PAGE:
Schwartz has been skating at her high school, Athol Murray College of Notre Dame, and taking classes at the University of Saskatchewan. She has also had the chance to see her younger brothers play. Rylan is a freshman at Colorado College, where he is second on the team in scoring (4-8-12) for the Tigers, who are 7-2-1. Jaden is in 12th grade and playing in the USHL for the Tri-City Storm, leading the 7-6-1 team in scoring (7-13-20). He also made Team Canada's Under-18 team this past summer, and won gold at the Ivan Hlinka Memorial Tournament in Slovakia.

With the game of hockey so deeply engrained in her family and her community, Schwartz is eager for her own chance to get back on the ice. She was quick to point out how the lessons she has learned as a student-athlete helped her during her treatment and recovery.

"Athletics played a role in my recovery for a variety of reasons," Schwartz said. "I was used to battling in sports and I was able to battle all kinds of adversity and challenges while I was in the hospital. I relied on mental toughness when I was in the hospital and also staying positive. I was in the hospital for six months and I had a week break between treatments. When I was in the hospital, I was confined to my room 24/7, so I relied on doing exercises on my yoga mat within my hospital room to keep my body moving. These exercises helped my body rebound quicker after treatments. There was one incident where I fainted after one of my workouts, but I continued with my hospital room exercises the very next day. Athletics has trained me to keep active and eat healthy, so that is what I continued to do in the hospital and now that I am out of the hospital."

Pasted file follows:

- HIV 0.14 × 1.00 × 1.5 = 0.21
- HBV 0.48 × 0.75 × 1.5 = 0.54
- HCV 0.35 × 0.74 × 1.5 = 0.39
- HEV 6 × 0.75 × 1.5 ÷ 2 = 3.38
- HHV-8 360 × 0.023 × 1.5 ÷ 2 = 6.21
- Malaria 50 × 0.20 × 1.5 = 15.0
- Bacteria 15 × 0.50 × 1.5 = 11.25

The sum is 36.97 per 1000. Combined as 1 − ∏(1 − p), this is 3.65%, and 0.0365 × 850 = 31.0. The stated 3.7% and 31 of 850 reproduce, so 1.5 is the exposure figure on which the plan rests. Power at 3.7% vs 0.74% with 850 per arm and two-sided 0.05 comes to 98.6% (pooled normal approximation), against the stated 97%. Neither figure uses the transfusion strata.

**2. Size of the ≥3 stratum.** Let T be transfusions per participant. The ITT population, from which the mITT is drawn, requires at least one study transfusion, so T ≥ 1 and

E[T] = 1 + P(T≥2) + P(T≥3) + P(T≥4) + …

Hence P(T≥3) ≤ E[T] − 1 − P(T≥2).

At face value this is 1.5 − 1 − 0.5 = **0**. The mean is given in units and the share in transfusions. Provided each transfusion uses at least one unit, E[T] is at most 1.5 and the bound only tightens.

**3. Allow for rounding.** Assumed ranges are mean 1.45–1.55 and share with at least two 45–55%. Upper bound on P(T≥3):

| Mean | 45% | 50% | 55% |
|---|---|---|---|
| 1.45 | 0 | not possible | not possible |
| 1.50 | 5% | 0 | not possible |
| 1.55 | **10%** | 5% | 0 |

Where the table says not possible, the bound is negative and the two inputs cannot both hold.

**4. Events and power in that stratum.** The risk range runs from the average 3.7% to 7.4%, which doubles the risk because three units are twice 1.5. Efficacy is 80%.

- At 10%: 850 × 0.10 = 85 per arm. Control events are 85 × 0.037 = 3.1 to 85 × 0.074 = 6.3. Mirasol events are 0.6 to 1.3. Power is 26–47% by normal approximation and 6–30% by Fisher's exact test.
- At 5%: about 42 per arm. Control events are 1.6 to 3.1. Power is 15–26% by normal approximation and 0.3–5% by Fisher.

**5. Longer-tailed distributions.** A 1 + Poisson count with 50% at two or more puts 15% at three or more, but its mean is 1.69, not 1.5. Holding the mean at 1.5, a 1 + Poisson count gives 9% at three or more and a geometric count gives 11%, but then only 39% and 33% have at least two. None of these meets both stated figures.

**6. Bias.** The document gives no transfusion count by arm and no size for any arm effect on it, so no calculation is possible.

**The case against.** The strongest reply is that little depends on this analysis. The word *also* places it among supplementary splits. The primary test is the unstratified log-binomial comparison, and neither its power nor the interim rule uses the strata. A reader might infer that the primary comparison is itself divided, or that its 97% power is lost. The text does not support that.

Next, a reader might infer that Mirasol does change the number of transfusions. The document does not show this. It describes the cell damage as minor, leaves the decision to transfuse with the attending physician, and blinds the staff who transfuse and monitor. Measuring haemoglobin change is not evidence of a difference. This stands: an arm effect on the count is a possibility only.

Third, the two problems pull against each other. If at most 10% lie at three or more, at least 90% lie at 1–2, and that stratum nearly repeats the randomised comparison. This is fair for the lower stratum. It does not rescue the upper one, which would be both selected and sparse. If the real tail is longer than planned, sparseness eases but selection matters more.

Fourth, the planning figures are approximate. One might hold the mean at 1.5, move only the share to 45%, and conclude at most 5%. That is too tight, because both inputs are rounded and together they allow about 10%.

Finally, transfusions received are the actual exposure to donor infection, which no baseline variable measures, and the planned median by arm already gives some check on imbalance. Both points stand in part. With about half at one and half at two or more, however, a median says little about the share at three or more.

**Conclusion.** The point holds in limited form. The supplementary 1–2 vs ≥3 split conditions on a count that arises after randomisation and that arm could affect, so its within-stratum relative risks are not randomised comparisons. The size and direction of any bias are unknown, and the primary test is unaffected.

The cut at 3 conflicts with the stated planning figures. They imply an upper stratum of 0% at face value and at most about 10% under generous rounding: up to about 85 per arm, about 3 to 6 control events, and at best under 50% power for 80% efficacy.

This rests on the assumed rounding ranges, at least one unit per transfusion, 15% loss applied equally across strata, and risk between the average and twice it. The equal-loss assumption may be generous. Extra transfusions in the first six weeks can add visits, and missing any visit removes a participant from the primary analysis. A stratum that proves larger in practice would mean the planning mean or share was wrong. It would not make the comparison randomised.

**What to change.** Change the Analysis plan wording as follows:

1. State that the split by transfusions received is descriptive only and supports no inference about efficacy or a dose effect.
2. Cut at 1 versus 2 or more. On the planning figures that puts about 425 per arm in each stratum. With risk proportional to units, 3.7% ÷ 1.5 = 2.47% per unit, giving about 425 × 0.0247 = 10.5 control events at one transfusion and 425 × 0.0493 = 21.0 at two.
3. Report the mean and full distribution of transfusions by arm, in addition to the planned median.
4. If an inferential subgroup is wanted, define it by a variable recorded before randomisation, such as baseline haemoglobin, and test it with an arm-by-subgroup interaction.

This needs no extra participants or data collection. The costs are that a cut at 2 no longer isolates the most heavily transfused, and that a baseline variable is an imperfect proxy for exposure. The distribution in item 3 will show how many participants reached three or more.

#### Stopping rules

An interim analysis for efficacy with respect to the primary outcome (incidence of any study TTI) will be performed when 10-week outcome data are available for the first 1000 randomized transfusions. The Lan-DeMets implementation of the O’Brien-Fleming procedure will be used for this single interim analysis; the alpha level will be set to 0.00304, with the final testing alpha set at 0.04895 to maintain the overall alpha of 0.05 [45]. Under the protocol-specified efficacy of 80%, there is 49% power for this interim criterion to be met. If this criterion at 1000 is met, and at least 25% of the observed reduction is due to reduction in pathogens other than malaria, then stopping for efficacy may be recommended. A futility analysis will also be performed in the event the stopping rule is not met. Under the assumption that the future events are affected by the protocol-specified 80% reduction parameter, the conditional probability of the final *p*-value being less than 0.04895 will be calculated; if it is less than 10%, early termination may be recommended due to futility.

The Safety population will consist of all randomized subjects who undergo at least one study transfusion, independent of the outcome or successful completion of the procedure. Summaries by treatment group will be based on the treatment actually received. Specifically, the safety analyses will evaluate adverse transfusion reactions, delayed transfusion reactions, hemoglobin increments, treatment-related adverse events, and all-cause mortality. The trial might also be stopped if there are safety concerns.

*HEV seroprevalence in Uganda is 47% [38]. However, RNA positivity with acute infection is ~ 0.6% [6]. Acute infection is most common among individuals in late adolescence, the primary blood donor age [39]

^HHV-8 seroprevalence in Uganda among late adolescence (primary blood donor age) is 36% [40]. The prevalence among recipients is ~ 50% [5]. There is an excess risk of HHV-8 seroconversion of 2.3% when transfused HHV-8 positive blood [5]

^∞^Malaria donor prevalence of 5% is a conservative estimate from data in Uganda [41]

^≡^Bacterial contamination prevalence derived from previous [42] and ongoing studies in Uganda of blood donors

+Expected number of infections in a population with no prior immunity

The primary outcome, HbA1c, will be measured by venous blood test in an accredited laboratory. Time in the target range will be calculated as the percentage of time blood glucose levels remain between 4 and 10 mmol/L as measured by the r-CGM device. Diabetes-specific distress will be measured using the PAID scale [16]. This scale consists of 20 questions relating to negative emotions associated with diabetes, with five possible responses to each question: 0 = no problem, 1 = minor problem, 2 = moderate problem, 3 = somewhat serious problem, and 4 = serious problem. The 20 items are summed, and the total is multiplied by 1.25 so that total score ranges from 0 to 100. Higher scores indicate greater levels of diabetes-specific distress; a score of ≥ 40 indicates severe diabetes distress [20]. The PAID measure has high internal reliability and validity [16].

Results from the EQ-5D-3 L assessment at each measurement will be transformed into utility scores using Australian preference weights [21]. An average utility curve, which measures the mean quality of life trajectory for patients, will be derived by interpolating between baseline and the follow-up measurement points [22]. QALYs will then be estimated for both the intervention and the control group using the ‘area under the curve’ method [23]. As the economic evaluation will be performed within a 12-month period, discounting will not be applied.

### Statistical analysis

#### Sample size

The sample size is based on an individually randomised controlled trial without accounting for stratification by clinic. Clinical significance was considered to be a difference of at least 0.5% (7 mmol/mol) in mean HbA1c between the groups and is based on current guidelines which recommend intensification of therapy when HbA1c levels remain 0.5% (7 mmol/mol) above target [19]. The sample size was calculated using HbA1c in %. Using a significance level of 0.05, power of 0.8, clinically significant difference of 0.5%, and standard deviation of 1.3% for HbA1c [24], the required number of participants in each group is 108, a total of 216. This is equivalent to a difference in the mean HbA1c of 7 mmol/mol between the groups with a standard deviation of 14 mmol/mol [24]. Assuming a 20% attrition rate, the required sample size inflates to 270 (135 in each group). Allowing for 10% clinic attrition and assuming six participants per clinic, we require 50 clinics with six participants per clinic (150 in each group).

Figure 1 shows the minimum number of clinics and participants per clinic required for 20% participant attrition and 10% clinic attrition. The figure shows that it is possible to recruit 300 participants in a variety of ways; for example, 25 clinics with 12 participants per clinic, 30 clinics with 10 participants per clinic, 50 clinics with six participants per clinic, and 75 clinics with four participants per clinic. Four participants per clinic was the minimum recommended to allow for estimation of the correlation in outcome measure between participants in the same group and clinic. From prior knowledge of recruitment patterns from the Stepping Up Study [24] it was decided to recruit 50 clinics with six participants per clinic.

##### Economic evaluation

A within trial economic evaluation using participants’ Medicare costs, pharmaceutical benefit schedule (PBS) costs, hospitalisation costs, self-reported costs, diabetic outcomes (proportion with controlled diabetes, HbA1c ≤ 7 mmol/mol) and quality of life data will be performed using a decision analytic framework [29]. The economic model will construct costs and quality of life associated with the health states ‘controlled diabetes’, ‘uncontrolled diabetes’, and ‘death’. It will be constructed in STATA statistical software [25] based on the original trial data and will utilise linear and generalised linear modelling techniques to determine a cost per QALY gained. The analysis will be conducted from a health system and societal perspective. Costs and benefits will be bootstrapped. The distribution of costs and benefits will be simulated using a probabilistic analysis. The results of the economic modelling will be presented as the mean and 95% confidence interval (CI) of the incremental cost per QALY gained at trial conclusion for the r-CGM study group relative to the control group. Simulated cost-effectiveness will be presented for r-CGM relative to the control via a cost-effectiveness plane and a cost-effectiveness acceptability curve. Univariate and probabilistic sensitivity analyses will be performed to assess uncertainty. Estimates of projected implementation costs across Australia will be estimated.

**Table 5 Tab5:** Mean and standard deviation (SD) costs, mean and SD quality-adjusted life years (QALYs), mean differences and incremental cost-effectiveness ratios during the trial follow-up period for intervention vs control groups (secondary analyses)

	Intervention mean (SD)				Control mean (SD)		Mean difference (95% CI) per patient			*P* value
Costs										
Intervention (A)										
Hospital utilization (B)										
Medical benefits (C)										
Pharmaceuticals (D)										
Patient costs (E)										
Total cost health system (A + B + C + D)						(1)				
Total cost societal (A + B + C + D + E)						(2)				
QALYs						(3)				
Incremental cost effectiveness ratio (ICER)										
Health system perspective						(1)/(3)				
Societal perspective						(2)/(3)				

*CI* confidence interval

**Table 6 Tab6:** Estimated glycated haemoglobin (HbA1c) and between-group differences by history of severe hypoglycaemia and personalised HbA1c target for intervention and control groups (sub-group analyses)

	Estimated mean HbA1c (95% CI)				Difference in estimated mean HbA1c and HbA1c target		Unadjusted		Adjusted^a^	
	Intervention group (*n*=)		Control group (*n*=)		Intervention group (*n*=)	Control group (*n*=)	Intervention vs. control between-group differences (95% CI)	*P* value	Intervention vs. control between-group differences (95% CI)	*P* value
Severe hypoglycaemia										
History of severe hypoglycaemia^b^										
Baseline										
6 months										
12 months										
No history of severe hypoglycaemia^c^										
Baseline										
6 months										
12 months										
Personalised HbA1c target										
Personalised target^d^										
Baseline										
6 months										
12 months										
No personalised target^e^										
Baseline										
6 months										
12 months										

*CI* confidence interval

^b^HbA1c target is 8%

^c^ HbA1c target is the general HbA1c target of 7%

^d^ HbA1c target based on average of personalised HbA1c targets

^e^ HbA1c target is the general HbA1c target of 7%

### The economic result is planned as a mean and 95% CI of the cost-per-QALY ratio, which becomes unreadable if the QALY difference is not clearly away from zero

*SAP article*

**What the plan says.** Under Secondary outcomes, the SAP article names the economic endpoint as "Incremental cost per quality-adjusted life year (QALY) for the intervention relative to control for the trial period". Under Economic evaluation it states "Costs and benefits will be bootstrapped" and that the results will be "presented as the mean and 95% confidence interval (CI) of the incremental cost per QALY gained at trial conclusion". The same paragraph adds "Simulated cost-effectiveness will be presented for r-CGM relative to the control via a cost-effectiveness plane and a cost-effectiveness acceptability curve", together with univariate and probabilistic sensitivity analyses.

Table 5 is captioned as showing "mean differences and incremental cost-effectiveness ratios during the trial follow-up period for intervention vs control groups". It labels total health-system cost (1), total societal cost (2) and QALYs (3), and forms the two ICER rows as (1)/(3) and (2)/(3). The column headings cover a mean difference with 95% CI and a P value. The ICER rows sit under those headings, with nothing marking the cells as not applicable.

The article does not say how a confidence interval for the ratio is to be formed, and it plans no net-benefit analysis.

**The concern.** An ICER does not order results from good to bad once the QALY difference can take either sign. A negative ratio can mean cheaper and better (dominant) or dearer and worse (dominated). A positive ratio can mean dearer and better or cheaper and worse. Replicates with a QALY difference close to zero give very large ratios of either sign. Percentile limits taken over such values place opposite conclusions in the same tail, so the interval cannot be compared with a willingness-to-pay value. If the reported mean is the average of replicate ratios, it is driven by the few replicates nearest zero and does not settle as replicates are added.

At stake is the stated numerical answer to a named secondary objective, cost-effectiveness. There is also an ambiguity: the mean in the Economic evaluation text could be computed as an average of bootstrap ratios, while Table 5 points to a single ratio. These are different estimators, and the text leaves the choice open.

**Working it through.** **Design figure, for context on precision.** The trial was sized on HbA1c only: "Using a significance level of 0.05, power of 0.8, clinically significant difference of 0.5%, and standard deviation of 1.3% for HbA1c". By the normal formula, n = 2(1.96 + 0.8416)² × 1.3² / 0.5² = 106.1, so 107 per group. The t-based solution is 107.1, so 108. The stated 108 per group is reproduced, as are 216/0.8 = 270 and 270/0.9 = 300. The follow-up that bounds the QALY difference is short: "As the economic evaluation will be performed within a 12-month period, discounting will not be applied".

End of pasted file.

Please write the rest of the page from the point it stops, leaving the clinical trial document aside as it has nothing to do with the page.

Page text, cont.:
The electronic age has enabled Schwartz to stay up-to-date on the various happenings in New Haven even though she is 2,000 miles away.